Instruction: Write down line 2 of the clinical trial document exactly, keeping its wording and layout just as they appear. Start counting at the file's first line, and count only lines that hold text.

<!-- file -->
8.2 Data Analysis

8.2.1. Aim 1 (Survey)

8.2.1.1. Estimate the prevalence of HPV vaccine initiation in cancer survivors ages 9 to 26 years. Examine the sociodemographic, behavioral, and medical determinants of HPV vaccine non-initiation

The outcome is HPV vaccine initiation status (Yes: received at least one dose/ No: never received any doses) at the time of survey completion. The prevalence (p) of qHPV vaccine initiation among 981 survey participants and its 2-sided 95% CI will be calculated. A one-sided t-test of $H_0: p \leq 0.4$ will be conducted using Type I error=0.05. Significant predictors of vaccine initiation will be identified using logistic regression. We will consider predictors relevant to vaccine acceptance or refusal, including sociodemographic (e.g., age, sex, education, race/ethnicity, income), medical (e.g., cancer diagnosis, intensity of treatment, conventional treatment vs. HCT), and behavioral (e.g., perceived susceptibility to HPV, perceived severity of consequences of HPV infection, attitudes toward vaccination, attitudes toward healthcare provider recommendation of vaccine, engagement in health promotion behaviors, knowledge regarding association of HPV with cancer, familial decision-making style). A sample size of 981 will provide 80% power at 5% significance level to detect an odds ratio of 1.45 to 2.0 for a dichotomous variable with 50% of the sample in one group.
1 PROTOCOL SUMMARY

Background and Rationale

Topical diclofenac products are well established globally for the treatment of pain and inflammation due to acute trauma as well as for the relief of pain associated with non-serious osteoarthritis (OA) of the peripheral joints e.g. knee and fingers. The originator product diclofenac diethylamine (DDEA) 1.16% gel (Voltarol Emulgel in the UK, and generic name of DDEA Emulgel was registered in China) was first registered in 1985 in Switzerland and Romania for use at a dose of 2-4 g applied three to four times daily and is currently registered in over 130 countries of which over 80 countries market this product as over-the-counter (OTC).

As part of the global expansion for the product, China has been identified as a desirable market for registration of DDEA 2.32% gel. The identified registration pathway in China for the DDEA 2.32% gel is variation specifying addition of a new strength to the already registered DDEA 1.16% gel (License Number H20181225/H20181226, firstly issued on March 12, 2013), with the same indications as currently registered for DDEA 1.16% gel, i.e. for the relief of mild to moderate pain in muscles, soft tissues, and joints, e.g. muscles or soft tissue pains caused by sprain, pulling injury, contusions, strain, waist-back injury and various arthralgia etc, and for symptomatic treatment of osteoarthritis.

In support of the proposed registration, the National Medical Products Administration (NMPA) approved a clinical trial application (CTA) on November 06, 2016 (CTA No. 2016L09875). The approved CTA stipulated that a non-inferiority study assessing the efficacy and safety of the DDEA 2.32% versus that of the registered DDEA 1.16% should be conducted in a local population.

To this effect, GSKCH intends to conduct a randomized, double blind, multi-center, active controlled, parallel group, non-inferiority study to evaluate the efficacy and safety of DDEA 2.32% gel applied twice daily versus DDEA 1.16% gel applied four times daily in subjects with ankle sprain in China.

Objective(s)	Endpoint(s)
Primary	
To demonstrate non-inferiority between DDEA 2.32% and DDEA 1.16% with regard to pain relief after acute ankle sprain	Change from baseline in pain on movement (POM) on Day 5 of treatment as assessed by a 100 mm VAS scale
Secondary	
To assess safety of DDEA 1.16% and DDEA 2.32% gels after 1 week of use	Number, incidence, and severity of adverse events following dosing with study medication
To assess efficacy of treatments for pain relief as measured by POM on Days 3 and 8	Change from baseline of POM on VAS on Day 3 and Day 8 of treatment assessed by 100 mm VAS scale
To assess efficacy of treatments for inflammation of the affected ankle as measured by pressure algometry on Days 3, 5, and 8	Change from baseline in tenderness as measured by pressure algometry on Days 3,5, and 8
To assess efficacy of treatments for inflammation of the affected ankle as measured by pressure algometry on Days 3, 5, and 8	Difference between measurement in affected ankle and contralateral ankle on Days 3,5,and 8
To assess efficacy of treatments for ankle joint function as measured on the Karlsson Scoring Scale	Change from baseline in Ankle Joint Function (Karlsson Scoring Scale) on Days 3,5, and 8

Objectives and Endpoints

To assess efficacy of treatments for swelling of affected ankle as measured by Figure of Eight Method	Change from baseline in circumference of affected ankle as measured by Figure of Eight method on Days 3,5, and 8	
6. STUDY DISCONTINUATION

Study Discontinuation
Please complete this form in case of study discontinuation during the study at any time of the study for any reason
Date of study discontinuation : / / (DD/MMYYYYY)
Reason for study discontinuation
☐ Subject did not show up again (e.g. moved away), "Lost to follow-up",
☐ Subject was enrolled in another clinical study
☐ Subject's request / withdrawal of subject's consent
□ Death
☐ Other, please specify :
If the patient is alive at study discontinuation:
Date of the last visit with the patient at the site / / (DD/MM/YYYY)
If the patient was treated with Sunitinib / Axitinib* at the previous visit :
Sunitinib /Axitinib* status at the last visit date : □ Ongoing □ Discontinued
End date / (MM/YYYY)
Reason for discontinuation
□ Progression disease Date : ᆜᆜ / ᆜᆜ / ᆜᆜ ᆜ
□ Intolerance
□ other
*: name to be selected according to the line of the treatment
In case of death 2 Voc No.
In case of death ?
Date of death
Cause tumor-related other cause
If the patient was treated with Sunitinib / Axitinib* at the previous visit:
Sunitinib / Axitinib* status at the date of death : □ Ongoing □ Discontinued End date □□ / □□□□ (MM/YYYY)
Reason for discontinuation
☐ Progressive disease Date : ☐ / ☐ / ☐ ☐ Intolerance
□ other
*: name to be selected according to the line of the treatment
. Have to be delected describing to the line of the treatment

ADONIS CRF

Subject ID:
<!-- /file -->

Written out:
8.2.1. Aim 1 (Survey)